Gordon Swaby

Never Judge A Book By It’s Cover.

I’ve heard that term used many times before, but i never really took into into practice, until this evening of course, and i was taught this by someone who i met recently. Initially i thought my Principal got some hopeless person to replace x teacher; i treated xx teacher with much disregard, up until recently, i can be very very overbearing sometimes…yes i admit it, but other times i’m the most humble person you can find, i think it would be better if i was someone that people do not judge by first impressions.

Now this story made things even clearer to me:

A lady in a gingham dress and her husband, dressed in a homespun threadbare suit, stepped off the train in Boston. They walked timidly without an appointment into the president of Harvard University’s outer office.

The secretary determined in a moment that such backwoods, country hicks had no business at Harvard and probably didn’t even deserve to be in Cambridge. She frowned.

“We want to see the president,” the man said softly. “He’ll be busy all day,” the secretary snapped. “We’ll wait,” the lady replied.

For hours, the secretary ignored them, hoping that the couple would finally become discouraged and go away. They didn’t. The secretary grew frustrated and finally decided to disturb the president, even though it was a chore she always regretted to do.

“Maybe if they just see you for a few minutes, they’ll leave,” she told him.

The President sighed in exasperation and nodded. Someone of his importance obviously didn’t have the time to spend with them, but he detested the thought of gingham dresses and homespun suits cluttering up his outer office.

The president, stern-faced with dignity, strutted toward the couple. The lady told him, “We had a son that attended Harvard for one year. He loved Harvard. He was happy here. But about a year ago, he was accidentally killed. My husband and I would like to erect a memorial to him, somewhere on campus.”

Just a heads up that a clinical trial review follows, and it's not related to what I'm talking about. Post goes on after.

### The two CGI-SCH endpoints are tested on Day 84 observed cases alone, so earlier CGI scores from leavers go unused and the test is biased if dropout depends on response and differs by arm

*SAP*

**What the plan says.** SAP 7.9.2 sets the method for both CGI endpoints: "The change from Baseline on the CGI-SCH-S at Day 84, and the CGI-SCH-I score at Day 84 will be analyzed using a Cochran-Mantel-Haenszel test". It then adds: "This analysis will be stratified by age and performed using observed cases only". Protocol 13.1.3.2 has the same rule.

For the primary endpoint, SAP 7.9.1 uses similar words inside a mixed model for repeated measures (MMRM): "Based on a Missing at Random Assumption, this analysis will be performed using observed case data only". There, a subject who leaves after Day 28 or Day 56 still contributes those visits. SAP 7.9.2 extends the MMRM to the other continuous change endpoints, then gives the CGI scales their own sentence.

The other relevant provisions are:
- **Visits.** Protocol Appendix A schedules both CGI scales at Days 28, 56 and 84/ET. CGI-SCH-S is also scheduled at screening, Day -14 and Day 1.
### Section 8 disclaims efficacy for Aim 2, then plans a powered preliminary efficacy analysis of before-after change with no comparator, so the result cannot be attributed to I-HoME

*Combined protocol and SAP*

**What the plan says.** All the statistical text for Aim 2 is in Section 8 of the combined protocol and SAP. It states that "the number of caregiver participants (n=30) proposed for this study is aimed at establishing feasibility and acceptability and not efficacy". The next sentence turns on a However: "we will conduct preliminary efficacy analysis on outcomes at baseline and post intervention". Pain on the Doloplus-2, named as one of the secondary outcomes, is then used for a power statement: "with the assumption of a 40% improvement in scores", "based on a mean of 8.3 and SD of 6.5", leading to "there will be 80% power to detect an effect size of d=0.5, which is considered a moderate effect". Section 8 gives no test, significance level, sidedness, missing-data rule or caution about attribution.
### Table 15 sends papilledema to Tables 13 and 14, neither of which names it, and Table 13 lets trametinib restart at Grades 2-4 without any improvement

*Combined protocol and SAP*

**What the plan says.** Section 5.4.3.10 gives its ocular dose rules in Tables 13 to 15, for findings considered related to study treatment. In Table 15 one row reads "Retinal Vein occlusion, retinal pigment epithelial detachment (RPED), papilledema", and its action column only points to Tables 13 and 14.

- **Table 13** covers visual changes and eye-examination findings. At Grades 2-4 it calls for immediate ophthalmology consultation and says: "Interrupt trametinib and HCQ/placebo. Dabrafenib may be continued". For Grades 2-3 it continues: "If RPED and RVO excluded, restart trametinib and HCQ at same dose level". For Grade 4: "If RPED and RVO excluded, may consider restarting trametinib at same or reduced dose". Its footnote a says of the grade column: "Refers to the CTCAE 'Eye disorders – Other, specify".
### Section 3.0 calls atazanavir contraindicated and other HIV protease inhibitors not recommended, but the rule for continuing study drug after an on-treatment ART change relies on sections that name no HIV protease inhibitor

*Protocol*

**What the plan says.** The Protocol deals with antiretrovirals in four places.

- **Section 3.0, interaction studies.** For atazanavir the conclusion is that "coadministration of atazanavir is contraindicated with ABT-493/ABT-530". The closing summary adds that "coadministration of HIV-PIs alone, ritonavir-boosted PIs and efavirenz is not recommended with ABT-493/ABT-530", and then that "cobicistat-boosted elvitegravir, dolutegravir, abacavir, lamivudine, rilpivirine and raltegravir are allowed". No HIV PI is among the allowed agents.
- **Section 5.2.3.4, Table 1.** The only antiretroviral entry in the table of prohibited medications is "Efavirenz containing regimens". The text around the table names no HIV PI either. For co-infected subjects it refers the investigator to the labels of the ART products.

The president was not touched by her story, he was shocked. “Madam,” he said gruffly. “We can’t put up a statue for every student from Harvard who died. If we did, this place would look like a cemetery.”

“Oh, no,” the lady explained quickly. “We don’t want to erect a statute. We thought we would like to give a building to Harvard.”

The president rolled his eyes. He glanced at the gingham dress and homespun suit, then exclaimed. “A building? Do you have any earthly idea how much a building costs? We have over seven and a half million dollars in the physical plant at Harvard.” He could get rid of them now.

And the lady turned to her husband and said quietly, “Is that all it costs to start a University? Why don’t we just start our own?” Her husband nodded. The president’s face wilted in confusion and bewilderment.

Mr. and Mrs. Leland Stanford walked away, travelled to Palo Alto, California where they established the University that bears their name, a memorial to a son that Harvard no longer cared about.

The moral of the story is of course to not judge a book by it’s cover, the president treated people with regard because of there shabby appearance, but he later found out that they could build a university as prestigious as Harvard , and all they wanted initally was to erect a building in remembrance of there son.

….I hope i got my point across

Gordon

Written by Gordon Swaby

Gordon Swaby

Founder and CEO of social learning service EduFocal.com. I’m passionate about technology, the internet and the use of technology in education. I am a recipient of Governor General’s Youth Award, the PSOJ’s 50 Under 50 Award, The commonwealth Youth Award and many others.


Lovingly made on Tuesday, December 11th, 2007 at 12:10 am. Filed under Interesting, Personal.

  • Esteban Agosto Reid

    Interesting story/post regarding the formation and development of Stanford University, but in all honesty this story can be classified as an urban myth.The history of Stanford University is taxonomised in many libraries across the United States and when such an history is explicated, this myth of the lady in the gingham dress is dispelled.Incidentally,Leland Stanford was at one time the Governor of the State of California and a rail road barron.

  • http://www.advance-gamers.com Gordon Swaby

    Even if the story is not true, the fact still remains it teaches a valuable lesson Esteban, and that was what i was aiming for

  • Esteban Agosto Reid

    Yes,the story does teach a valuable lesson, and the moral is extremely poignant. Subjectively,I have tried not to judge individuals by how they look or are attired, because at times you do not know who you are speaking with or to.But again,we are all humans and we do err in this regard from time to time.RESPECT!



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